Stocks in general have gotten off to a rocky start in 2015, and healthcare stocks in particular have run into turbulent times. Top healthcare names like AbbVie (NYSE:ABBV), Gilead Sciences (NASDAQ:GILD), and Isis Pharmaceuticals (NASDAQ:IONS) have all seen their share prices nosedive compared to their 52-week highs:
On a pure valuation basis, these three stocks actually look rather cheap, but the market continues to push them lower. AbbVie and Gilead, for instance, are both trading well below the sector average in terms of their forward price-to-earnings ratios. And Isis Pharmaceuticals' monstrous pipeline consisting of over 36 antisense drugs in clinical trials, with several being blockbuster candidates, makes its $7 billion market cap seem almost absurd.
In times like these, it can be hard to stick it out, waiting for moody Mr. Market to realize his wayward ways. That's why I like to take a deep breath when my portfolio tanks and bear in mind the sage advice of superinvestors like George Soros.
Soros reminds us all that market conditions can change in a flash
Although Soros' various political views have created a fair amount of controversy over the years, he is without a doubt one of the best investors that has ever walked the planet Earth. Specifically, he is presently the richest hedge fund manager and 7th richest American with an estimated net worth of $23 billion. So his views on how the market operates at a fundamental level shouldn't be taken lightly by the average investor, especially in emotionally charged markets like this one.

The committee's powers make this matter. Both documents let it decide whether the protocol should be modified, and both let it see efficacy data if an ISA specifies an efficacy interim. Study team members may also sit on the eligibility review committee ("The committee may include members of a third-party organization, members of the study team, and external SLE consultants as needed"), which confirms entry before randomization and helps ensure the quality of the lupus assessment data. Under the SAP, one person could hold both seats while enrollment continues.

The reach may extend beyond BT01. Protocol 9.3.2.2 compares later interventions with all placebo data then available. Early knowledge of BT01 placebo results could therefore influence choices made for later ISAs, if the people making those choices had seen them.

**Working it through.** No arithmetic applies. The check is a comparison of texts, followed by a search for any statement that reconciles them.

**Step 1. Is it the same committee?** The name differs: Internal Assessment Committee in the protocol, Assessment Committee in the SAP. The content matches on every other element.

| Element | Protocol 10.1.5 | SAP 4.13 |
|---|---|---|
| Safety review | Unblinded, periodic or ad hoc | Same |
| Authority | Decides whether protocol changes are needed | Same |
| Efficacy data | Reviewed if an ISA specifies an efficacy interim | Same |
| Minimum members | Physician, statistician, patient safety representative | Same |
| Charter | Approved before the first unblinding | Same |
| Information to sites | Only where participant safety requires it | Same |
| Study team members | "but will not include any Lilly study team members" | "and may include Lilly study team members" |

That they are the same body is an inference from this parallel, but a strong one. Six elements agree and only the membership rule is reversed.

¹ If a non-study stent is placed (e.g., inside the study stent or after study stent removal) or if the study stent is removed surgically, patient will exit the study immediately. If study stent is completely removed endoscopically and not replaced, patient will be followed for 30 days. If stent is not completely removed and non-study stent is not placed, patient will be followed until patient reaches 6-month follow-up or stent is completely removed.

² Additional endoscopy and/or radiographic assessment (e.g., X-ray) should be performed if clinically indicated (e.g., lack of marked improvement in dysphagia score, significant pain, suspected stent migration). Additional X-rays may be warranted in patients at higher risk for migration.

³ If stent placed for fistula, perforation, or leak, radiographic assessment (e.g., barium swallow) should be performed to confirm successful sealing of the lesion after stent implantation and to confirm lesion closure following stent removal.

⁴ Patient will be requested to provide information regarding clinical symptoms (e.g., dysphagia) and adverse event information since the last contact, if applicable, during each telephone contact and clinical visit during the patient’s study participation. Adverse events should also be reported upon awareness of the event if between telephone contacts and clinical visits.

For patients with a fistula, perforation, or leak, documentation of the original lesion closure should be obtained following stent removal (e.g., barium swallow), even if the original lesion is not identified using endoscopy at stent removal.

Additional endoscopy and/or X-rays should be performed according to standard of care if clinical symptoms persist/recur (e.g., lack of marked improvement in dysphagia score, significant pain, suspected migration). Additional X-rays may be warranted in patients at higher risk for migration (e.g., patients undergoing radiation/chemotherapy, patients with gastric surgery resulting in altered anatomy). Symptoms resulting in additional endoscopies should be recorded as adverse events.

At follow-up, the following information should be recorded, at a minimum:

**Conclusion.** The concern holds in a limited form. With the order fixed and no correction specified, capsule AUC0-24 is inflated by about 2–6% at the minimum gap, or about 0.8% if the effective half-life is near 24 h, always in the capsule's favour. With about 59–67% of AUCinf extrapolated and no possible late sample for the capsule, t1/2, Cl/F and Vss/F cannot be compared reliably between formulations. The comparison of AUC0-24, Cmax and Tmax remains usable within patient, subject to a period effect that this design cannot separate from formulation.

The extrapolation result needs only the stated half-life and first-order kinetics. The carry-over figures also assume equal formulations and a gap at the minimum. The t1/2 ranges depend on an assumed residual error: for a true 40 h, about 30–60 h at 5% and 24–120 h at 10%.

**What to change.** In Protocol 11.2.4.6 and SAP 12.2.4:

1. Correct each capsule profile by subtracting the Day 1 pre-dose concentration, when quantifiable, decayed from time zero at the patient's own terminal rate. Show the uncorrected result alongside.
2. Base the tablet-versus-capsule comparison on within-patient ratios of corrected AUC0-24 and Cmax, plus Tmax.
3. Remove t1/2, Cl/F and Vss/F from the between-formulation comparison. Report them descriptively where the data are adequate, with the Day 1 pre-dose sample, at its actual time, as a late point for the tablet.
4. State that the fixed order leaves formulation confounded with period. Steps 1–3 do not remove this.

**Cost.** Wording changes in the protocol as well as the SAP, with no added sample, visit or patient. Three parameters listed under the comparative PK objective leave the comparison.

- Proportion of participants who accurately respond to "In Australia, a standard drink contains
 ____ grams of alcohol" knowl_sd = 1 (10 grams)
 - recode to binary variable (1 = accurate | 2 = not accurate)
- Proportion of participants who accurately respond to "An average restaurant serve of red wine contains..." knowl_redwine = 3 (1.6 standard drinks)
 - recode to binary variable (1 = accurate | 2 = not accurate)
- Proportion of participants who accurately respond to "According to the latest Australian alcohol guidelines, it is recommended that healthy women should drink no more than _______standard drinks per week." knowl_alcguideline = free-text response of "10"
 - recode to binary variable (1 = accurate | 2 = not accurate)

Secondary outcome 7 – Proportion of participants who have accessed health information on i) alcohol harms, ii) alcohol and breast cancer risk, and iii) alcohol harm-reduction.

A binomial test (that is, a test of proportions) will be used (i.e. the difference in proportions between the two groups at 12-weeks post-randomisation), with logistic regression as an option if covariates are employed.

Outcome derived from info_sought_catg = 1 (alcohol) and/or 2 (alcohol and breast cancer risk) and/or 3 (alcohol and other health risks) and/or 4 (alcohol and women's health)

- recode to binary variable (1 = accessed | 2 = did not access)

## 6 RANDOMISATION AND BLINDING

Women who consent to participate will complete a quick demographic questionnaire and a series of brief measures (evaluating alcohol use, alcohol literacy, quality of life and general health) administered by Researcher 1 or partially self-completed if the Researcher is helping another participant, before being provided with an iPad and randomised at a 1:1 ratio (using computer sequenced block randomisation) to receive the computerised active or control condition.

And one of the best takeaways from Soros' view of the markets in general is that a contrarian outlook is often the best approach to making money in stocks. This advice is summed up nicely by the hedge fund manager's now classic gem:
The worse a situation becomes, the less it takes to turn it around, and the bigger the upside.
What he is referring to here is the natural tendency for markets to rip higher after a pullback, and the magnitude of the increase tends to far outweigh the former decline.
If we turn to the empirical research on the subject, studies have shown that the average rebound following a down year in the market is a whopping 20.2% rise in the price of equities!
Backing up this finding, it's fairly common knowledge that the broader markets have absolutely soared since the end of the 2007-2008 financial crisis that threatened to collapse the entire U.S. economy at one point, illustrated by the chart below:
So, unless something has fundamentally changed in how the market functions, Soros' insightful observation should be reason enough to stay invested for the long term.
How does this advice apply in cases like AbbVie, Gilead, and Isis?
If we take a long-term view of the market and don't let our emotions get the best of us, there is one glaringly simple reason to buy these stocks now: People aren't going to stop getting sick just because the stock market is cranky.
Most industrialized nations are seeing their average age rise at a rapid clip, and a larger proportion of individuals now have access to healthcare than ever before. What this means is that sales volumes for pharmaceutical products should continue to climb for the foreseeable future.
Perhaps pricing issues with payers and unfavorable currency exchanges will cause share prices for phama companies to dip even lower in the near term, but history shows the long-term trend is up.
And as Soros aptly states, the forthcoming rebound will more than likely compensate investors for the short-term pain. That's why I continue to buy all three of these stocks during their most recent dips, and think savvy investors may want to follow suit.
George Budwell owns shares of AbbVie, Gilead Sciences, and Isis Pharmaceuticals. The Motley Fool recommends Gilead Sciences and Isis Pharmaceuticals. The Motley Fool owns shares of Gilead Sciences. Try any of our Foolish newsletter services free for 30 days. We Fools may not all hold the same opinions, but we all believe that considering a diverse range of insights makes us better investors. The Motley Fool has a disclosure policy.
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